Many mission agencies are still living in the old, pre-globalized world paradigms. The world has changed around them, but they have not changed. I believe that there are nine critical shifts that mission agencies and churches engaged in missions need to make in order to minister effectively in today's world context. They are also the nine shifts that ReachGlobal has been making over the past eight years.
Shift One: Moving from being primarily doers to being primarily equippers of national workers. It is no longer about what we, as missionaries, can do ourselves but what we can help others do in their context. Increasingly we must stand behind and alongside national workers as equippers, coaches, and encouragers rather than in front of them.
This is reflective of what Jesus intended for the church. Paul writes in Ephesians 4:11-12 that “Christ himself gave the apostles, the prophets, the evangelists, the pastors and teachers to equip his people for works of service, so that the body of Christ may be built up.” Often, we hire pastors to do the work of ministry for us when in reality, their job is primarily to equip all of God’s people to be involved in ministry in line with their gifting and wiring.
The application of this in missions is that missionaries are often trainers and equippers of others to help them do what they can do better than us in their context. Thus, in many cases, missionaries are no longer primarily church planters and evangelists, but they are equippers and trainers of nationals in theology, church planting, holistic ministries, and those ministries that contribute to the growth of the church.
This leads naturally to Shift Two: Moving from being in charge to equal partnerships with nationals where neither party is subsumed under the other and where each retains their autonomy. The day of colonial and paternalistic missions is over. It is a remnant of the black-and-white world. Equal partnerships are the coinage of the color world where each party, missions, and nationals bring different skills and abilities to the table for mutual cooperation.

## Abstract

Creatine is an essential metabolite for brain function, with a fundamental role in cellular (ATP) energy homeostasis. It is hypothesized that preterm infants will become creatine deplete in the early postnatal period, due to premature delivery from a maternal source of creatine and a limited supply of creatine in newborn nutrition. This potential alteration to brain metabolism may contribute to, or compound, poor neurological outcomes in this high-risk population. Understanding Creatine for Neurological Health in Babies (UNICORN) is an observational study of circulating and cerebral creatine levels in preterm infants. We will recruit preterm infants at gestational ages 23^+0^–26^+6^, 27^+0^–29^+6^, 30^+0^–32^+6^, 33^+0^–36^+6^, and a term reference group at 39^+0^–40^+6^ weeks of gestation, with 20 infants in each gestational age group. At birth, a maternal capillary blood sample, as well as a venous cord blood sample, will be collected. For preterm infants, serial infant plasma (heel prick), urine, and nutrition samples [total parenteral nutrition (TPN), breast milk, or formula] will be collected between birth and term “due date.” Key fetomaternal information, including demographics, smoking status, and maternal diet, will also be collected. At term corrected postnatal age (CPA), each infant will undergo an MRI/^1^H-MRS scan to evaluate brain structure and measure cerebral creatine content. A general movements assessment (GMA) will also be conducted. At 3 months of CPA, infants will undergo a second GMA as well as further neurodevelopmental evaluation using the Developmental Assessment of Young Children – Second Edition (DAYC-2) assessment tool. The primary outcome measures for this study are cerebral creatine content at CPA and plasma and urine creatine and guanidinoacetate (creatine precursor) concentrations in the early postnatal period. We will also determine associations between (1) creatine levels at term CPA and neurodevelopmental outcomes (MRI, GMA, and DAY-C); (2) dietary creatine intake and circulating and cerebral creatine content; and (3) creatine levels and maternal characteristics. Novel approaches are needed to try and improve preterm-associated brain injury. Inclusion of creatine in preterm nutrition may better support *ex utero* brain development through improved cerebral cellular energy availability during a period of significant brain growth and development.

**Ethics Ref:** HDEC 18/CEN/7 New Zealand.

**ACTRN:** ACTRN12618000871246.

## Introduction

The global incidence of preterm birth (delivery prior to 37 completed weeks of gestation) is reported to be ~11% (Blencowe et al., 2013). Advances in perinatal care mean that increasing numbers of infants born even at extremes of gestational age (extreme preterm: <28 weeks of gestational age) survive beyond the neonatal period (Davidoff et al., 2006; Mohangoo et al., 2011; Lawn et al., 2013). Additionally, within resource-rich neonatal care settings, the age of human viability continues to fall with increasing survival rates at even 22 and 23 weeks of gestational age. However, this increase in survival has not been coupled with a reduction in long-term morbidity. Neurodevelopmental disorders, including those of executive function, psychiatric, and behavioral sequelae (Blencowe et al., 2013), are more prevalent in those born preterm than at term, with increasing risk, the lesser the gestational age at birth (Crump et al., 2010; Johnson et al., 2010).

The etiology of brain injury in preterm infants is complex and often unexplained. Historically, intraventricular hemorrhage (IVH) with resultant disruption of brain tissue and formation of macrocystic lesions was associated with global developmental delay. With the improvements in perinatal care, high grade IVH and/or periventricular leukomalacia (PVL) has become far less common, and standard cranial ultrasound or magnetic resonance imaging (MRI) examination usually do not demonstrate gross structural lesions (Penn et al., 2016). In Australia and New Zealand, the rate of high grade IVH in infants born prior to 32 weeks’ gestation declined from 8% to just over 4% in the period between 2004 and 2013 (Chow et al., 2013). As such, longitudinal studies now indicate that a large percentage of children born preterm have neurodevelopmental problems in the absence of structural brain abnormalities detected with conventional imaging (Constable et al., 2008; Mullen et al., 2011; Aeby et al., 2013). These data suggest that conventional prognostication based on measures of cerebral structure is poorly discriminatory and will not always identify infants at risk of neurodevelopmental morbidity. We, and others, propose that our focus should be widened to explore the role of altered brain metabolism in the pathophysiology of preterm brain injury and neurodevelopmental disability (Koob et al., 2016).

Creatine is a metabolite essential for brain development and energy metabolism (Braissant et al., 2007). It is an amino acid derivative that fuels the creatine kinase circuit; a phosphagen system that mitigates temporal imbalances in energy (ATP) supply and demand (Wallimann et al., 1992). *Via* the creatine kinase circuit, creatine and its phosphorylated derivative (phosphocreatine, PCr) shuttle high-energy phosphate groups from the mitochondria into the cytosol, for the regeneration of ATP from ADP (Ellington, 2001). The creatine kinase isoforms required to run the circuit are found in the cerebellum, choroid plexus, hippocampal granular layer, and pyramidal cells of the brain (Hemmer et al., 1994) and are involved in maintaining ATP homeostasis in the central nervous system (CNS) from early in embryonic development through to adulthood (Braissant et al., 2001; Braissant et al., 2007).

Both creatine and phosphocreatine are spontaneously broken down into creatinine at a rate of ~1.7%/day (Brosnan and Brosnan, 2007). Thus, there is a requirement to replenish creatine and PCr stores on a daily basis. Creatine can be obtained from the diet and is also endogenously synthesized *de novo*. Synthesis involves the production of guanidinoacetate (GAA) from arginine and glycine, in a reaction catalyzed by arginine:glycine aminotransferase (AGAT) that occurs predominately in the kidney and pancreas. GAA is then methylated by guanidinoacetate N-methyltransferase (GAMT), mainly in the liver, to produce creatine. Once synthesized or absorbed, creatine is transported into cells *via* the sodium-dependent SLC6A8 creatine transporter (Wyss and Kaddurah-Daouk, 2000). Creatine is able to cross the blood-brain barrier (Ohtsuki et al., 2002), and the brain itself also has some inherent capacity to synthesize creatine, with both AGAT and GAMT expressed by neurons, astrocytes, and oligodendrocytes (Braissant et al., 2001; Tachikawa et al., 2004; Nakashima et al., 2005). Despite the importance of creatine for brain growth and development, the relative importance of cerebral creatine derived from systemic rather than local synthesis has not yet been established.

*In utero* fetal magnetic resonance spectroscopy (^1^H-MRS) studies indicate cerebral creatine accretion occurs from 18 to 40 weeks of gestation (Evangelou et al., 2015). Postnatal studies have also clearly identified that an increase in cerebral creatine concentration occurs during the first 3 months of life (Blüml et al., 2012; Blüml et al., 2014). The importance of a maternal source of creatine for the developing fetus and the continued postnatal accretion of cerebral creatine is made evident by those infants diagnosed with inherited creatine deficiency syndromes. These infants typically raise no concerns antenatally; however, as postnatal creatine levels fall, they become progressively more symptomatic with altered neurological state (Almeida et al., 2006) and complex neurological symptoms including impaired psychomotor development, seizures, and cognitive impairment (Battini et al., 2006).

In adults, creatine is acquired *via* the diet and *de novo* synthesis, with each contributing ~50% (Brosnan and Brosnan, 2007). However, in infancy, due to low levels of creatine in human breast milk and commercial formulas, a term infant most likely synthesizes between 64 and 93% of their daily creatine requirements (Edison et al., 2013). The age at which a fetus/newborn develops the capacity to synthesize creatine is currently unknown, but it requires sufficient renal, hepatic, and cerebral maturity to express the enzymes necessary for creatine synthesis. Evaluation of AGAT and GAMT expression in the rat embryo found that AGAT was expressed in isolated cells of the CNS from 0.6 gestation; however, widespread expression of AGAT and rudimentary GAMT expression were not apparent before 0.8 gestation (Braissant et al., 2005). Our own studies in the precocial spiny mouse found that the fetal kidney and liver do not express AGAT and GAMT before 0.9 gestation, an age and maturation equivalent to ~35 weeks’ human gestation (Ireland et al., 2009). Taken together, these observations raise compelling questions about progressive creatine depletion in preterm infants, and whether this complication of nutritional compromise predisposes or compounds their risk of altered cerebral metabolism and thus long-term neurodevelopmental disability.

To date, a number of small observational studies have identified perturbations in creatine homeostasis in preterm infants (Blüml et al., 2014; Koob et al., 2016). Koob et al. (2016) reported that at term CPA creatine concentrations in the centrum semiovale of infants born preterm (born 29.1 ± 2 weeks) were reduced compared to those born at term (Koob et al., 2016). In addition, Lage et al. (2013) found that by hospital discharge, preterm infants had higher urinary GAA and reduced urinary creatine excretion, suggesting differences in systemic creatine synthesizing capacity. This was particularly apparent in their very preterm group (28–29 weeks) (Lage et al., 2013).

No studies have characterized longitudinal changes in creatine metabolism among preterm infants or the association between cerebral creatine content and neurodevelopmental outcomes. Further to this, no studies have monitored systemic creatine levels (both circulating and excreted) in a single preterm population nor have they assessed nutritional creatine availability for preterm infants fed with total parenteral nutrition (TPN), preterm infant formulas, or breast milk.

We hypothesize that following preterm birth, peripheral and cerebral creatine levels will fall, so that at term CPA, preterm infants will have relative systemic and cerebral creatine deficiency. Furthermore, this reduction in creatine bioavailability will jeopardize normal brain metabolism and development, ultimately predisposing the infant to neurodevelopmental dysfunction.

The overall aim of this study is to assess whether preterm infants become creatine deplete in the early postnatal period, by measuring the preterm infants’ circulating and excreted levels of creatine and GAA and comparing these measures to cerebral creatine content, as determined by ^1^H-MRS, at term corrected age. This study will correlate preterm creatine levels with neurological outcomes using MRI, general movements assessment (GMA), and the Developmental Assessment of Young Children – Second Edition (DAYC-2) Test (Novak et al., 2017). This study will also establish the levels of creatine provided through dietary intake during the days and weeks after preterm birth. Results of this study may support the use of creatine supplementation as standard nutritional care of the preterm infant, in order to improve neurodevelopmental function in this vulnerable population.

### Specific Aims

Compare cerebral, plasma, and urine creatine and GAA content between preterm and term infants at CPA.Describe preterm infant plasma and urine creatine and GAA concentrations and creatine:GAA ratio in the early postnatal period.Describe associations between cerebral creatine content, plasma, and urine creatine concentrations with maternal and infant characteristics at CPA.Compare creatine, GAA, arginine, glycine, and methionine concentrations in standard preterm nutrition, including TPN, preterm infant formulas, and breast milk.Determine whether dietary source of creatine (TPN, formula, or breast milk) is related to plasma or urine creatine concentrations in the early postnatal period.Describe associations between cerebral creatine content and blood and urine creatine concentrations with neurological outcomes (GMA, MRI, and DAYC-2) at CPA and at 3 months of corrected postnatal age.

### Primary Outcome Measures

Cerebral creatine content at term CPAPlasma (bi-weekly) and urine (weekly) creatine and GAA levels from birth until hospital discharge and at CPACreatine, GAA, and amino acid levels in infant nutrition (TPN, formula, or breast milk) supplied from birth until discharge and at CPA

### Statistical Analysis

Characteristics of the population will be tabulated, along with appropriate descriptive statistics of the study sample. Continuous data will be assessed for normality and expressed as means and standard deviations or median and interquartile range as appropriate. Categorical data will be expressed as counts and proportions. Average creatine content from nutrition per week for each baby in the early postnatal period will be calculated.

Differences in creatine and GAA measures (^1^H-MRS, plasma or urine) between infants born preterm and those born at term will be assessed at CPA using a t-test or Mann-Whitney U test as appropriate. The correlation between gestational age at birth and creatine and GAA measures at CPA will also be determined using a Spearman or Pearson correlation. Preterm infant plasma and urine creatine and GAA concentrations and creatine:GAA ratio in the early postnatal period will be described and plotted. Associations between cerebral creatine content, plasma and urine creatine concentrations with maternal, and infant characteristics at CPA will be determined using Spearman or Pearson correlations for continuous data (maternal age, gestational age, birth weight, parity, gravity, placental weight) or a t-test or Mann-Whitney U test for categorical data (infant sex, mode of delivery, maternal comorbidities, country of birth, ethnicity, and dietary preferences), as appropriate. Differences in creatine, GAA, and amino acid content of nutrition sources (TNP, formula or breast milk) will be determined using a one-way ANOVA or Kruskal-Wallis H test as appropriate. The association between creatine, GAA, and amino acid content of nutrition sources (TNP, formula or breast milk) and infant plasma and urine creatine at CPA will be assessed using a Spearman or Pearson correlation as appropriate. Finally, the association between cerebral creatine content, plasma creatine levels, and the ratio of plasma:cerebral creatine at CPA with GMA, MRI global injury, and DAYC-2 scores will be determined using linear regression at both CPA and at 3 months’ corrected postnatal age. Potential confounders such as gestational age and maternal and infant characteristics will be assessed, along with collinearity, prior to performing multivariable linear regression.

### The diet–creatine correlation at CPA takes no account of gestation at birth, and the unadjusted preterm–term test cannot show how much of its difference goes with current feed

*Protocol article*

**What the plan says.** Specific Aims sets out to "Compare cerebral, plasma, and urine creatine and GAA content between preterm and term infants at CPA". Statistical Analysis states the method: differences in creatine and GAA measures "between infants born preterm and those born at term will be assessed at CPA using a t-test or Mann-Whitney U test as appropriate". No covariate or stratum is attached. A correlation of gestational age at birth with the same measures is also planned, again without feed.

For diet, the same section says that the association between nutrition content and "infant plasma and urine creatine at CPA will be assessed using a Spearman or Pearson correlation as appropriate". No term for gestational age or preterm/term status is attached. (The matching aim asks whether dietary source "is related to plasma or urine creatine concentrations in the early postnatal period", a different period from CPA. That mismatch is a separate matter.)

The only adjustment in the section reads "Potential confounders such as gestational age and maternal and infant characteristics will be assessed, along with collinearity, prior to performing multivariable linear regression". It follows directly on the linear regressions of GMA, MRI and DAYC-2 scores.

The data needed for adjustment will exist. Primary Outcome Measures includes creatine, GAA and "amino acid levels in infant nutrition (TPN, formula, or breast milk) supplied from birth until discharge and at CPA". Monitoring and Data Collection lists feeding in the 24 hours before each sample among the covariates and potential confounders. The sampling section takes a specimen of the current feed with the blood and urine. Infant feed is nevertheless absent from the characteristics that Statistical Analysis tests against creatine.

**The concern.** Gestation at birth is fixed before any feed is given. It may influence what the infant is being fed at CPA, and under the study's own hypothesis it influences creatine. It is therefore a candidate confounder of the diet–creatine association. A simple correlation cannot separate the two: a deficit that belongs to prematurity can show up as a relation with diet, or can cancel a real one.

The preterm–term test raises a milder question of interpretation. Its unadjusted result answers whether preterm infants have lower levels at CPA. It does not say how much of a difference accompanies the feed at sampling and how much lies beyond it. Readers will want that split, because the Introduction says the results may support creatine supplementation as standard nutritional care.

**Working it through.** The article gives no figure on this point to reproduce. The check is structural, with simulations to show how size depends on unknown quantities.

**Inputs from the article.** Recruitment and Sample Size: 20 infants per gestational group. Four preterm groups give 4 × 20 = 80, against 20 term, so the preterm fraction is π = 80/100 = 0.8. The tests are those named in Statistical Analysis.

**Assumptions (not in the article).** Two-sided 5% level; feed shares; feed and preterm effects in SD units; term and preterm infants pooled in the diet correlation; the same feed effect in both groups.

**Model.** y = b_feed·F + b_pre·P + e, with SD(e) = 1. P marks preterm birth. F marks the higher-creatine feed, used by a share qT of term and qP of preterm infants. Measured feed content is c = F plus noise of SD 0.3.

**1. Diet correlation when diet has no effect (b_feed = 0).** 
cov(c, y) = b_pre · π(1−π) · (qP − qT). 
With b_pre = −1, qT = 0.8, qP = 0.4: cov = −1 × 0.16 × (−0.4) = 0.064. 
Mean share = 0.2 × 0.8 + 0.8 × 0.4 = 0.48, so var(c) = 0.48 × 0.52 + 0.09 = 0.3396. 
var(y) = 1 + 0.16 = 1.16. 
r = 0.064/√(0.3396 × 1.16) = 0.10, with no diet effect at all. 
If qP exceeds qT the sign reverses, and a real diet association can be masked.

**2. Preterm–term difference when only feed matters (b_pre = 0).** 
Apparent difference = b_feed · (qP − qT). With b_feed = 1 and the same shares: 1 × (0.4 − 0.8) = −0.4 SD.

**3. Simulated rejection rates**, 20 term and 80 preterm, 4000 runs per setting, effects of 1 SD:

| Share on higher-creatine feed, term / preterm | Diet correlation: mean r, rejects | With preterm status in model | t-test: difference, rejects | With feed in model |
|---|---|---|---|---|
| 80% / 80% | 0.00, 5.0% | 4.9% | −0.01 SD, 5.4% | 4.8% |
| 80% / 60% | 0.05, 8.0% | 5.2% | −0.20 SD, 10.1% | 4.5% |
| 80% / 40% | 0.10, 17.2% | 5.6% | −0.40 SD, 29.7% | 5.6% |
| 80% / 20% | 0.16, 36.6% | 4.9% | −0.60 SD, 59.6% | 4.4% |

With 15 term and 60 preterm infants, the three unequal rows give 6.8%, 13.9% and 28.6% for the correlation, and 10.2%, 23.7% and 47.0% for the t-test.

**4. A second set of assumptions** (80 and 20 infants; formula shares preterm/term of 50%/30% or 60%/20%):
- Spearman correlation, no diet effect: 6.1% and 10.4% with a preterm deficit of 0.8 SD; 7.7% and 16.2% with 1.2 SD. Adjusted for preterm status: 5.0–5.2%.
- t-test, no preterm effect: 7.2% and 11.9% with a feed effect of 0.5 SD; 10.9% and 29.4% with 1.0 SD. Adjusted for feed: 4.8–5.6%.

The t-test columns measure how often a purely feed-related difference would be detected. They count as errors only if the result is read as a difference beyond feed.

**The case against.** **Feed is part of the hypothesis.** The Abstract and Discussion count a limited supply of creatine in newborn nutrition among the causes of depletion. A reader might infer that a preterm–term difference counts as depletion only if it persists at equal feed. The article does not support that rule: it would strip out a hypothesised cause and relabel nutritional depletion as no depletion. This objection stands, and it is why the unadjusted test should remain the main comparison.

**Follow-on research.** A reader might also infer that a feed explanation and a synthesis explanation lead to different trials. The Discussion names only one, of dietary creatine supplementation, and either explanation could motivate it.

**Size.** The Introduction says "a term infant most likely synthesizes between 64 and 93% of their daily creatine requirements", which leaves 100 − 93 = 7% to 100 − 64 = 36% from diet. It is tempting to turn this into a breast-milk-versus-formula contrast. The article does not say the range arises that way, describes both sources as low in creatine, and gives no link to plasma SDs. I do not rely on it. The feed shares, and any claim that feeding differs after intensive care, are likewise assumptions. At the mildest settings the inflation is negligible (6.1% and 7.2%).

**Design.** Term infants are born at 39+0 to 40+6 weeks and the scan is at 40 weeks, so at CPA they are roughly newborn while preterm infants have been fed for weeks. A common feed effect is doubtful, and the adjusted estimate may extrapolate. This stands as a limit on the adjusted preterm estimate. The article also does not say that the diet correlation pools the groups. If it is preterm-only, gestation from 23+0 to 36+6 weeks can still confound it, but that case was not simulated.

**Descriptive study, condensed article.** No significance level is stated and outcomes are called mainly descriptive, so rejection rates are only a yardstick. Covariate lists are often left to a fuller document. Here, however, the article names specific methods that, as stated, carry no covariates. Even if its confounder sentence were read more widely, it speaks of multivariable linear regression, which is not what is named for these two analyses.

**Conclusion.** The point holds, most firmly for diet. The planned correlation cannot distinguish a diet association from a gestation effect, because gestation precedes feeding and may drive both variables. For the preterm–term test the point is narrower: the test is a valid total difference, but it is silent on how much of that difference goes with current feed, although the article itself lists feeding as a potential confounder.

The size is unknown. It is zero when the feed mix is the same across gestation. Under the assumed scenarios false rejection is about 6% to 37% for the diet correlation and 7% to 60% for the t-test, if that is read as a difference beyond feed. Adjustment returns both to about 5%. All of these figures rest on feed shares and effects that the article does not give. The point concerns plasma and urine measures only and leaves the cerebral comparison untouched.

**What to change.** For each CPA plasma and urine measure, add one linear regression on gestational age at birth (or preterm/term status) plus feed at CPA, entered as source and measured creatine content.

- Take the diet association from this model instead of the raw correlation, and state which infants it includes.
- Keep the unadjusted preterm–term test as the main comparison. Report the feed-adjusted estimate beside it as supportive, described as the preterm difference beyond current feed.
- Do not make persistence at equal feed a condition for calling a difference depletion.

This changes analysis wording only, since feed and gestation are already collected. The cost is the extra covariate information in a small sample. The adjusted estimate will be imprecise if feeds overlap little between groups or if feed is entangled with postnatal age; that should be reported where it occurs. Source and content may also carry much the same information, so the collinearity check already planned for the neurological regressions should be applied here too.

It is in partnership with national movements that are orthodox in their theology and missional in their activity that brings the greatest leverage and synergy. This is a natural outcome of the first shift: We are present to help the church grow, and that is done in equal partnerships where each party brings something of value to the ministry table.
Shift three is a natural outcome of the first two. Moving from owning and controlling to a philosophy of “we own nothing, control nothing and count nothing as ours.” This is a servant mentality that says we are here to serve you in helping you plant churches, develop holistic ministries, and evangelize your people. We will serve you, not control you. Those agencies that serve with an open hand are magnets for indigenous believers to partner with.
Living out a non-controlling ministry philosophy is a prerequisite for partnerships in today’s world. It also models the ministry model of Christ and the Apostle Paul and the spirit of humility that Paul speaks of in Philippians 2:5-11. This is sometimes a challenge for Western missions who are used to being “in control” rather than at a table of equal partners.
Shift four. Embracing the reality that missions are moving from Western Missionaries to Global missionaries. The future is all people reaching all people. Increasingly missionaries will be coming from the majority world, and our willingness to invite them to the table on our teams and within our structures, or to partner with them becomes a test of a servant philosophy.
This also means that we must work to encourage and equip our national partners to become sending entities rather than simply receiving entities. When national movements become engaged in the Great Commission, amazing things happen, and they participate in the joy of seeing new areas reached for Christ.
Shift Five, Moving from dependencies to self-sufficiency wherever possible. Helping indigenous partners grow out of their dependencies on the West by realizing what they bring to the table and by helping them fund their efforts from their context wherever possible lifts them up, gives them dignity, and allows us to partner as equals rather than as dependents. Dependent partners cannot be equal partners.
This often means helping national partners find ways to finance their ministries more independently and then partner together in places where that is not fully possible.
Shift Six, Moving from addition to multiplication. This is consistent with shift one, from doers to equippers. It is not about what we can do but about what we can help others do. While we must often start with addition, basic evangelism, and discipleship, our mindset should always be to move as quickly as we can toward multiplication strategies that allow us to leverage our efforts for the gospel.